In 1808 he proposed to Princess Elizabeth, daughter of King George III, but though the Princess was quite taken with the dashing Frenchman she refused because of the opposition of her parents to marrying a Catholic. A year later he married Princess Maria Amalia of the Two-Sicilies, daughter of King Ferdinand IV, with whom he fathered ten children. Among these many offspring, one would marry a Spanish princess, one a Duke of Wurttemberg, one a Princess of Brazil and one would become a Queen consort as wife to the first King of the Belgians. While in exile he was able to make peace with the rest of the Royal Family who, not surprisingly, considered the entire Orleans branch of the family a collection of traitors. There was likely still some lingering resentment (and not unjustly so given all the family had been through) when the Bourbon monarchy was restored to France in the person of King Louis XVIII. Still, Louis Philippe was again to be found in the liberal opposition to the government, as much because of his own personal antipathy for Louis XVIII as for his still very liberal ideas. To be fair to Louis Philippe, one can understand why he would bristle at any slight from Louis XVIII considering that the King himself had not exactly been the most reliable champion of the monarchy in the past but was more than willing to emphasize his filial piety after the fact.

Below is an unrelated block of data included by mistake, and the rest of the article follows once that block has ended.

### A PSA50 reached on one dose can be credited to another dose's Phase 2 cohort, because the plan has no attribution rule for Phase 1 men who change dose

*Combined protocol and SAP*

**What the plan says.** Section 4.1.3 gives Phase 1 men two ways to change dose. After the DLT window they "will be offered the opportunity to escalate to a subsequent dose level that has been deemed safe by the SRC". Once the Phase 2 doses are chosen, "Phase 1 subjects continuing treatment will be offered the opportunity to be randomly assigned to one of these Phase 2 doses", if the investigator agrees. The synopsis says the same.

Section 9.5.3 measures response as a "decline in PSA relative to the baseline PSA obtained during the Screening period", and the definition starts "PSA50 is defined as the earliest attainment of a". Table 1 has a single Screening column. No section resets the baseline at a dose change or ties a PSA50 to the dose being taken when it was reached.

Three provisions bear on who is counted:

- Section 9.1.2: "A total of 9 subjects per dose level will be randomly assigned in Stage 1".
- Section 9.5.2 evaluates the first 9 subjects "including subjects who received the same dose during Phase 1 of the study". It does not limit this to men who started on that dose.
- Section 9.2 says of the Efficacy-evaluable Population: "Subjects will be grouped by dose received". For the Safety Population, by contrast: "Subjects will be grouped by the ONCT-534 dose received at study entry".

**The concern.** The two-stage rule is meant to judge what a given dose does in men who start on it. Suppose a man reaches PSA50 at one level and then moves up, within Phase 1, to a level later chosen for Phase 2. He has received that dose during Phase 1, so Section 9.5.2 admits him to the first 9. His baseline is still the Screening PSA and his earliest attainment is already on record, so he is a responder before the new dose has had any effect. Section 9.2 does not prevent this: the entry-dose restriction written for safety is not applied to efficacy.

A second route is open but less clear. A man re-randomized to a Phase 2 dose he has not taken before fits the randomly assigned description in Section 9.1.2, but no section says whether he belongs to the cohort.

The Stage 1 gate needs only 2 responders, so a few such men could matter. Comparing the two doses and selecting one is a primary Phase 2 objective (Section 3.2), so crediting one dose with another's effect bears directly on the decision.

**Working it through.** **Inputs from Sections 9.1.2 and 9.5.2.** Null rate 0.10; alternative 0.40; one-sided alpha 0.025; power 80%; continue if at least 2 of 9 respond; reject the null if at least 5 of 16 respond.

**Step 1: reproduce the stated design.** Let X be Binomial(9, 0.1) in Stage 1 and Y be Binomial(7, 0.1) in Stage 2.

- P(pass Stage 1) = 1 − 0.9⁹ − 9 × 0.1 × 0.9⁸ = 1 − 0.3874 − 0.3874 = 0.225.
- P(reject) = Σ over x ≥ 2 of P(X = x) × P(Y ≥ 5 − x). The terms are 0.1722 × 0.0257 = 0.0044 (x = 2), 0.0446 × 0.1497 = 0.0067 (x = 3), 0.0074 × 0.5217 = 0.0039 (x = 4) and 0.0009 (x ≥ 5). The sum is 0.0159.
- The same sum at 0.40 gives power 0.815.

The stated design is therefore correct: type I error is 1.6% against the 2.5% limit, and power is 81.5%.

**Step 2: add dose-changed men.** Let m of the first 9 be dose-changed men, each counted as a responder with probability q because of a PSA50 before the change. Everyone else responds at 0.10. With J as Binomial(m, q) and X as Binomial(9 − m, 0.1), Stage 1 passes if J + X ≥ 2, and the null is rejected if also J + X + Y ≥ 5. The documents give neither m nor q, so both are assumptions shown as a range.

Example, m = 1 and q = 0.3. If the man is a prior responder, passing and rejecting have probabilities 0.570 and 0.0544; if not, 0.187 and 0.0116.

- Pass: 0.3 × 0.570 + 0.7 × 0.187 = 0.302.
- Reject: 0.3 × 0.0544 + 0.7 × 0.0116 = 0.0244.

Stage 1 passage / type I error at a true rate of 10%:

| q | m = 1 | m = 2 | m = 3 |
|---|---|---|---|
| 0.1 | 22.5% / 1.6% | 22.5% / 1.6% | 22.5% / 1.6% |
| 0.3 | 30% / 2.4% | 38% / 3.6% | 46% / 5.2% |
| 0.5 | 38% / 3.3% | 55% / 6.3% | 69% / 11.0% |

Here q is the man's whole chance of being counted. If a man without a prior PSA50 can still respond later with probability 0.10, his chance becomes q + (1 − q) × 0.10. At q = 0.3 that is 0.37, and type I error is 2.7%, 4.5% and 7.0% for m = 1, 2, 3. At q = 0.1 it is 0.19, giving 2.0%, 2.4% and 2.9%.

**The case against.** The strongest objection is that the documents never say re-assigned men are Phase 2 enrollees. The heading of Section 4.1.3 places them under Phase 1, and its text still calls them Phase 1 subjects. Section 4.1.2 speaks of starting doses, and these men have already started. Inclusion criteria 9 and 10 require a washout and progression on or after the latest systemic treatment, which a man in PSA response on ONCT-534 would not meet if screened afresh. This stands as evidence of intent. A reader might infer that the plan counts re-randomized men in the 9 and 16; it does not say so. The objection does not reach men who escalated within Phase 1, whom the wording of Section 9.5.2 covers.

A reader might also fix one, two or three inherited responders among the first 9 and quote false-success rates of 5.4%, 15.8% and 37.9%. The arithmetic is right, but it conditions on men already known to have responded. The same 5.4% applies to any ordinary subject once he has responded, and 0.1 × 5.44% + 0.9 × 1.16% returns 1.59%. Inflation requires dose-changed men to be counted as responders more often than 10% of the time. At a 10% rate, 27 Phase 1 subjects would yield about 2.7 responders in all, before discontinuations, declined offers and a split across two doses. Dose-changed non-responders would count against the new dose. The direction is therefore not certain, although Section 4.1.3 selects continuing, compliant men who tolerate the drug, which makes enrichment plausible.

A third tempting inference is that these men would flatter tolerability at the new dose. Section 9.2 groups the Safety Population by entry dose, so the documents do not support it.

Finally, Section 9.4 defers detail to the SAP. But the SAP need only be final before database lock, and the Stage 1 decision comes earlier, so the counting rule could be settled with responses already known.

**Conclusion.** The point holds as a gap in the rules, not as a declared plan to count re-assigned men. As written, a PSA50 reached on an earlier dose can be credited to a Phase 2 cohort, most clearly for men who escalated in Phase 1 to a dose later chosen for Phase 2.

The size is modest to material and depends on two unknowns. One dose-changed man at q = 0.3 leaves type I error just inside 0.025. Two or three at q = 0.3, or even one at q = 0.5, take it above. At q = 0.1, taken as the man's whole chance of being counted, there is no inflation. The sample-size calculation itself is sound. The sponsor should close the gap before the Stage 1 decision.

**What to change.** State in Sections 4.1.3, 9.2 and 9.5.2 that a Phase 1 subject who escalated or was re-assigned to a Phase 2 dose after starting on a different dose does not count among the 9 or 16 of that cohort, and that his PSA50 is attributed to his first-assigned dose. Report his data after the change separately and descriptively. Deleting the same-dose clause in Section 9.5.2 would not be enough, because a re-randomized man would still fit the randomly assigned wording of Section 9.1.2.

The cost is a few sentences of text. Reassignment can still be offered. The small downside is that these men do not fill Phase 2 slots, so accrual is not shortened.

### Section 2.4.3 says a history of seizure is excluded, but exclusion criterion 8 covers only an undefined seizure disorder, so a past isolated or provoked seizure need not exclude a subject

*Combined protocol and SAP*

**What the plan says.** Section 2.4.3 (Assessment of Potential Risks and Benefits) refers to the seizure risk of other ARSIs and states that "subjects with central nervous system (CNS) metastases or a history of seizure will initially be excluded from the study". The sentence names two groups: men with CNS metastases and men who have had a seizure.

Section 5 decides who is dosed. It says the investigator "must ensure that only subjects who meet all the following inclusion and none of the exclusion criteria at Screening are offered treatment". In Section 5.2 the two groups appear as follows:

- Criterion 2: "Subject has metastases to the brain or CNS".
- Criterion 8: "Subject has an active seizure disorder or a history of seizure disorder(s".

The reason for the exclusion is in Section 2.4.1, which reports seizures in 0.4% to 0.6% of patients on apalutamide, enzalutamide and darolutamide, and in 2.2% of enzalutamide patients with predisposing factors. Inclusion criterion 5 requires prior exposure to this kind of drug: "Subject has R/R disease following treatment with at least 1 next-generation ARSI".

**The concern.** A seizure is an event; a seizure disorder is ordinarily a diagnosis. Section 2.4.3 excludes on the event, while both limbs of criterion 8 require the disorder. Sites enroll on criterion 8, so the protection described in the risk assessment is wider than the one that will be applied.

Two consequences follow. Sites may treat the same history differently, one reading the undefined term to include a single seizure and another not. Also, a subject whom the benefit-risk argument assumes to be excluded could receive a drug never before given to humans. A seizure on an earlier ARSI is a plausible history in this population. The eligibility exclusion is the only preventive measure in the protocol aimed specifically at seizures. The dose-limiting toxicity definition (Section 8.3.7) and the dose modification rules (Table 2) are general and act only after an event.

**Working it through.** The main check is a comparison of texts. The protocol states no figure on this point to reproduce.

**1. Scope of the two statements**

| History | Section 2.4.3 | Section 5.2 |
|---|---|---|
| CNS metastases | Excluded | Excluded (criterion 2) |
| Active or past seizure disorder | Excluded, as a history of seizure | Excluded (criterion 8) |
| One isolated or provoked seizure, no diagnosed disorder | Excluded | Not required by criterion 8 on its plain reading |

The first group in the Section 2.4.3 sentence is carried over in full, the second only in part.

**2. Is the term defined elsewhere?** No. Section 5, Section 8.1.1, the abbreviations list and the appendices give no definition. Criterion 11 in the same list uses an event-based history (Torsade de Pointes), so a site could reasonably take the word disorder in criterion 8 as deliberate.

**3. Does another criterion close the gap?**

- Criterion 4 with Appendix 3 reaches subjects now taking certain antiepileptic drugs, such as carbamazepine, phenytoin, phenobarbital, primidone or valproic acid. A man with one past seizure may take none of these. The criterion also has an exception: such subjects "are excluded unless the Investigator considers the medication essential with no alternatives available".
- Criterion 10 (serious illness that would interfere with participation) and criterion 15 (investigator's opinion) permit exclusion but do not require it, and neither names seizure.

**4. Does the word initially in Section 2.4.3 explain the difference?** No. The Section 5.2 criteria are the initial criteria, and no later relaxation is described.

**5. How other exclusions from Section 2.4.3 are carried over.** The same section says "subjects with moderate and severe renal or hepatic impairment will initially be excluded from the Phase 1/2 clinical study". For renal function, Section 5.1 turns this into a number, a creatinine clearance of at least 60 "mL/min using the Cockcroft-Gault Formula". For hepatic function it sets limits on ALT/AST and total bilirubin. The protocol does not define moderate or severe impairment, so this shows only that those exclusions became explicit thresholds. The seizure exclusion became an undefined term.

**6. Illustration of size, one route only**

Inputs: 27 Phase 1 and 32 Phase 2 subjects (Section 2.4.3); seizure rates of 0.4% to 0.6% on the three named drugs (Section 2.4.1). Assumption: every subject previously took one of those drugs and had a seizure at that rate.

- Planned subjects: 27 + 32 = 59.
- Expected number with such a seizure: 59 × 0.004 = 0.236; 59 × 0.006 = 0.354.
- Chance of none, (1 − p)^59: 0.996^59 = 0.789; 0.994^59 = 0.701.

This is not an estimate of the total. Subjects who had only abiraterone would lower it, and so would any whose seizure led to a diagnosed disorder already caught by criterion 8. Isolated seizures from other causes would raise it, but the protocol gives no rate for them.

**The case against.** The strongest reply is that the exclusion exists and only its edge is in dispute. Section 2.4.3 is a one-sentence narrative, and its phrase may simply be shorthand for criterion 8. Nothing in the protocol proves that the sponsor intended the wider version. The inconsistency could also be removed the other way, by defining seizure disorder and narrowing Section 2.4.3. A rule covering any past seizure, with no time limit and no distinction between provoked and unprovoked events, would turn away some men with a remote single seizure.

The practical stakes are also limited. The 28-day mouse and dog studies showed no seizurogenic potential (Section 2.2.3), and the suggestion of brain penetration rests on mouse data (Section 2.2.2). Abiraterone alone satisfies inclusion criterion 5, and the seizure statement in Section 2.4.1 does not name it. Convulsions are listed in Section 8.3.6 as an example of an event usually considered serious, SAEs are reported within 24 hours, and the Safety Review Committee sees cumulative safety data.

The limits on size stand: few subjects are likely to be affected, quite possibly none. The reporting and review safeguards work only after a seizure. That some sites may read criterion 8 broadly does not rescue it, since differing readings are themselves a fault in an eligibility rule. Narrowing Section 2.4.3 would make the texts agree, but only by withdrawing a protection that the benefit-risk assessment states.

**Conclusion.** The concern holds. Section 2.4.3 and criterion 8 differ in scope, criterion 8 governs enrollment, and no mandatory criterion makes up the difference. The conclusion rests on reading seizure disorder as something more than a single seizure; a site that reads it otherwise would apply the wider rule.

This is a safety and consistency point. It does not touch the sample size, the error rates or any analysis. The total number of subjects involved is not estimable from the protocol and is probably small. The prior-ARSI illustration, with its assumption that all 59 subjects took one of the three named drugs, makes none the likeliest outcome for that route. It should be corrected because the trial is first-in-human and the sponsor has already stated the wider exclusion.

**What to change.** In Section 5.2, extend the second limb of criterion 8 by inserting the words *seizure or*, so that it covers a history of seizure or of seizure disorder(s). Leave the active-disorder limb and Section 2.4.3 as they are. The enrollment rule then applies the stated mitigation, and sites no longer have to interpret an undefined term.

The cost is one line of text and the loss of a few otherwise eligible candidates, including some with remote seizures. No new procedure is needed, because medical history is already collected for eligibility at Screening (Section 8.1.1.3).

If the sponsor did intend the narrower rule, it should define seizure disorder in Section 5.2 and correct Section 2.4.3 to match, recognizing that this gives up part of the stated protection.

With other people, Louis Philippe was perfectly affable and got along well with King Charles X who succeeded to the throne in 1824, though Charles X was an ardent reactionary and as far from Louis Philippe politically as one could be. Again, despite their good relations, Louis Philippe was something of a problem for the King of France. All problems came to a head in 1830 when revolution broke out again and King Charles X, who refused to be a ceremonial monarch, abdicated in favor of his grandson with Louis Philippe entrusted with overseeing the transition. This, however, did not happen as the ringleaders thought to capitalize on the popularity of Louis Philippe the known liberal and proclaimed him king. The famous Marquis de Lafayette had been key in this movement, starting with his allying with the radicals but, though opposed to the traditional monarchy of Catholic France, they were afraid that another effort at a republic might bring on another Reign of Terror and so opted instead for a limited, “popular monarchy” under Louis Philippe. So it was that on August 9, 1830 Louis Philippe became “King of the French” in a liberal, popular monarchy, rather than “King of France and Navarre” in the traditional fashion. This meant that this was an effort to be something of a new type of monarchy, one which based its right on the support of the people rather than the sacred right of royal blood as in the past. There was little other option of course, as according to the traditional rules of succession Louis Philippe had no right to be king at all.